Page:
(I wrote this back in 2014. You can find more blogs like these on my medium page.)
It’s saturday, late in the afternoon and together with two friends I’m in Alexandria, Egypt. I’m sure we’ve seen 50 percent of the ancient architecture the city offers. Catacombs like the ones you see in Spielberg movies, a citadel you’d expect in Disneyland and a big old lonely pillar. Right now we’re on the train back to our apartment. Right across the aisle there’s a boy. His feet are on his seat.
I smile at him. I think he is ten years old, maybe eleven or twelve. His face is a bit long, his eyes deep and dark and he has short curly hair. When he notices me he smiles back. Cautiously though.
He’s wearing a blue t-shirt with white stripes and shorts. No shoes. His bare feet are all dusty and dirty. There’s a big wound on his left leg, and it looks like it’s not healing too well. I ask him: ‘Kyf Halyk?’ [‘how are you?’] But he doesn’t seem to understand. Another passenger explains. He says he’s doing fine. He asks if I speak English. I reply I do. I point at my chest and say ‘Hollande’. He smiles, and repeats ‘Ah, Hollande’.
A man enters our compartment. He’s wearing a long brown robe and a white scarf is wrapped over the top of his head. He looks at the boy, then in our direction and back to the boy. A rigorous look appears on his face. He talks to the boy, raising his finger. I wonder what the problem is. The man points at us, still talking to the boy, and makes a gesture of cuffed hands. He walks away, leaving the boy with a sad look on his face.
The man probably thought the boy was begging for some coins. It’s not aloud for children to beg on the streets. They‘re often working for someone, and this is the governments way to prevent that. However; this boy wasn’t begging. I started talking. I smile at hime and shrug my shoulders. He does the same.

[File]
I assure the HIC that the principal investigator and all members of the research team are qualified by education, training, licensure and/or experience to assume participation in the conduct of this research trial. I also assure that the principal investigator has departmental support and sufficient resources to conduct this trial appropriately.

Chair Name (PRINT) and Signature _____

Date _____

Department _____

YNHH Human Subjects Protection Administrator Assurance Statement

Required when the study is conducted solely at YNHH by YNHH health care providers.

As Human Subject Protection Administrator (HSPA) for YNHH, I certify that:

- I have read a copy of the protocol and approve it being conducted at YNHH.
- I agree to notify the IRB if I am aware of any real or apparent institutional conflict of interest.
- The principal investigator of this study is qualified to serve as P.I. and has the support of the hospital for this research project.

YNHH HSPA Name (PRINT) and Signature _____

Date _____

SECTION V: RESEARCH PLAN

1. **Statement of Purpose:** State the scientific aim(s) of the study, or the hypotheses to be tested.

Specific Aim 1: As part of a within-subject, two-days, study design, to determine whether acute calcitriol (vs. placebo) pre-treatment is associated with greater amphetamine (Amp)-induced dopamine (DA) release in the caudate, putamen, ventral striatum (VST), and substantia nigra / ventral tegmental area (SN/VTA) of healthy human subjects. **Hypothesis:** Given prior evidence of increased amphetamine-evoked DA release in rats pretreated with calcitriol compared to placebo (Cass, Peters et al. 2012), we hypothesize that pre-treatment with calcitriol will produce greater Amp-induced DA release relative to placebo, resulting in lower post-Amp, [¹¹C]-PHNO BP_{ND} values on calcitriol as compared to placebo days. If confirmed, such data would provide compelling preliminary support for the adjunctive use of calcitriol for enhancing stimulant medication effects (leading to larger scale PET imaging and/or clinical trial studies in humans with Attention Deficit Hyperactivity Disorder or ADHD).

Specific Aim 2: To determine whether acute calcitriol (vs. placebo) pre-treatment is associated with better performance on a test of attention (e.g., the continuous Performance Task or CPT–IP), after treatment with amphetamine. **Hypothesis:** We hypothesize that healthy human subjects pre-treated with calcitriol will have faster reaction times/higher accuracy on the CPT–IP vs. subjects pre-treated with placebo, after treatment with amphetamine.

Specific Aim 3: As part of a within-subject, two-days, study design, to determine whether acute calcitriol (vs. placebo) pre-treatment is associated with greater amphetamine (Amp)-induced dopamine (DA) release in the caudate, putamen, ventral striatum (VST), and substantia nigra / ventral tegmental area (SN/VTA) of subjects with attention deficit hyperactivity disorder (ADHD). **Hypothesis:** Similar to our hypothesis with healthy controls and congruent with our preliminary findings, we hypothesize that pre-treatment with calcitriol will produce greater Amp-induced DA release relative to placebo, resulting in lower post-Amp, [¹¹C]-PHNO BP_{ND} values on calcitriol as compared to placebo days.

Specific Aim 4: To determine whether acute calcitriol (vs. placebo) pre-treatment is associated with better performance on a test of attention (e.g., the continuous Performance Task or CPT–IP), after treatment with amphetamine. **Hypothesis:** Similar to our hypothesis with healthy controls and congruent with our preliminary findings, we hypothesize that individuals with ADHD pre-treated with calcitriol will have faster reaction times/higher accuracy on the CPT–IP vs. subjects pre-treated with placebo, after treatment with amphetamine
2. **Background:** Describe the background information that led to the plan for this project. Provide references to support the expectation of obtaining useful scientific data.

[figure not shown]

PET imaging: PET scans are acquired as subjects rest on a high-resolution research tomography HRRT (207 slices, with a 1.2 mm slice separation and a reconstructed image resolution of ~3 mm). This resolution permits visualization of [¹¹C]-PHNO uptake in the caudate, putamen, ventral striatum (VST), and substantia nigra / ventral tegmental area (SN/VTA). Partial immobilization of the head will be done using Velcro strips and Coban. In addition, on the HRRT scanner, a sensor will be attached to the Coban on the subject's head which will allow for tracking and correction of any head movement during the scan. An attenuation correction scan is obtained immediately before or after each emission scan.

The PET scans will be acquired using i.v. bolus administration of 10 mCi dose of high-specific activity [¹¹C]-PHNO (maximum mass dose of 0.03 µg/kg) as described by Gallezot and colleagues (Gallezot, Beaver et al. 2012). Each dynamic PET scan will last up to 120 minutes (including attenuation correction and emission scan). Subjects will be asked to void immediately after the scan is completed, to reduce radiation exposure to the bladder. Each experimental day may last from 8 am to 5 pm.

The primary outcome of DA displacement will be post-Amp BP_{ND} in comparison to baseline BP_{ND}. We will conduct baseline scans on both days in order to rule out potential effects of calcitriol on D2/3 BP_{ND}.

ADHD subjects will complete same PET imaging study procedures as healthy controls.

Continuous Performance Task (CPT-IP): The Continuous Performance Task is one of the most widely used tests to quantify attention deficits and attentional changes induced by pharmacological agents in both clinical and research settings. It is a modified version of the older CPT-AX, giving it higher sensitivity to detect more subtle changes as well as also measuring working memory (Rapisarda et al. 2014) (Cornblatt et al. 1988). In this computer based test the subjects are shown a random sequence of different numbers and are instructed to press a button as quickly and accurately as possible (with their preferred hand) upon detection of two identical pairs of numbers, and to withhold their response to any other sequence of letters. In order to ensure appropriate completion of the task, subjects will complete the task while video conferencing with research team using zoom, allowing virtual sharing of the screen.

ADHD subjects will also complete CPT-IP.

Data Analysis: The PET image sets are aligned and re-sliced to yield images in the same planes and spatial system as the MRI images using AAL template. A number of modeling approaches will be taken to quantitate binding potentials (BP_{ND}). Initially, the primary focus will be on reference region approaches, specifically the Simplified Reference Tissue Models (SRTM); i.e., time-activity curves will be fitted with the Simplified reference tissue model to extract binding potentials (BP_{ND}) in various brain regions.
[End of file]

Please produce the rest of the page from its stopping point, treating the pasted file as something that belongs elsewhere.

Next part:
The train stops. Apparently we have to get into another train. I get up and make my way to the door. I say goodbye to the boy, but notice that he is following us. He’s asking for money. Knowing the trouble it may cause him I try to ignore him and walk to the next train. He does the same, and takes place on front of me, right across the aisle. I look at him, but he doesn’t seem to care anymore. He’s playing with his coins. One by one he places them on the seat next to him and arranges them on a napkin. And again. I bet he needs more than just money and food. A caring family. An occasional bedtime story.
He is gone. Our compartment got more crowded at each station. I didn’t see him leave.
We’re almost back at our station and I feel gross. I thought i’d be a better person in such situations. Someone who takes boys like that off the train to buy new shoes together, or a falafel sandwich. A juice maybe.
But I didn’t do anything. Nothing.